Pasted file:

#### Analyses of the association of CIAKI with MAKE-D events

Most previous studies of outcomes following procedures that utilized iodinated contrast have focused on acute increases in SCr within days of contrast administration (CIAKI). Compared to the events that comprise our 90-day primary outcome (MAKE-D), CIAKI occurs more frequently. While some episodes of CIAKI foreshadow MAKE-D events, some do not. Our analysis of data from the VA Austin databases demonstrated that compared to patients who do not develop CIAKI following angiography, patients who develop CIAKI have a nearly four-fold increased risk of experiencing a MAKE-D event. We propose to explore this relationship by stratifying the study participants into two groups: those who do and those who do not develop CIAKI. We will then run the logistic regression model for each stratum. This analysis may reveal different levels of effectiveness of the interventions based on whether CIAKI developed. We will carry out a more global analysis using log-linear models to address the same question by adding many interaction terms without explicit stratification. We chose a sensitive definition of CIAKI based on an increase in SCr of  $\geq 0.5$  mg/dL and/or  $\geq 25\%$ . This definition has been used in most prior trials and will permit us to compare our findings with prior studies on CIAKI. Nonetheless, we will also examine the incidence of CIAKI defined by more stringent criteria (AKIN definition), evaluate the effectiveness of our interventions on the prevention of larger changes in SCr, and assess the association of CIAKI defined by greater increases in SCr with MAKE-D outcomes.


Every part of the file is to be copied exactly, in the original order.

#### Analyses of the association of CIAKI with MAKE-D events

Most previous studies of outcomes following procedures that utilized iodinated contrast have focused on acute increases in SCr within days of contrast administration (CIAKI). Compared to the events that comprise our 90-day primary outcome (MAKE-D), CIAKI occurs more frequently. While some episodes of CIAKI foreshadow MAKE-D events, some do not. Our analysis of data from the VA Austin databases demonstrated that compared to patients who do not develop CIAKI following angiography, patients who develop CIAKI have a nearly four-fold increased risk of experiencing a MAKE-D event. We propose to explore this relationship by stratifying the study participants into two groups: those who do and those who do not develop CIAKI. We will then run the logistic regression model for each stratum. This analysis may reveal different levels of effectiveness of the interventions based on whether CIAKI developed. We will carry out a more global analysis using log-linear models to address the same question by adding many interaction terms without explicit stratification. We chose a sensitive definition of CIAKI based on an increase in SCr of  $\geq 0.5$  mg/dL and/or  $\geq 25\%$ . This definition has been used in most prior trials and will permit us to compare our findings with prior studies on CIAKI. Nonetheless, we will also examine the incidence of CIAKI defined by more stringent criteria (AKIN definition), evaluate the effectiveness of our interventions on the prevention of larger changes in SCr, and assess the association of CIAKI defined by greater increases in SCr with MAKE-D outcomes.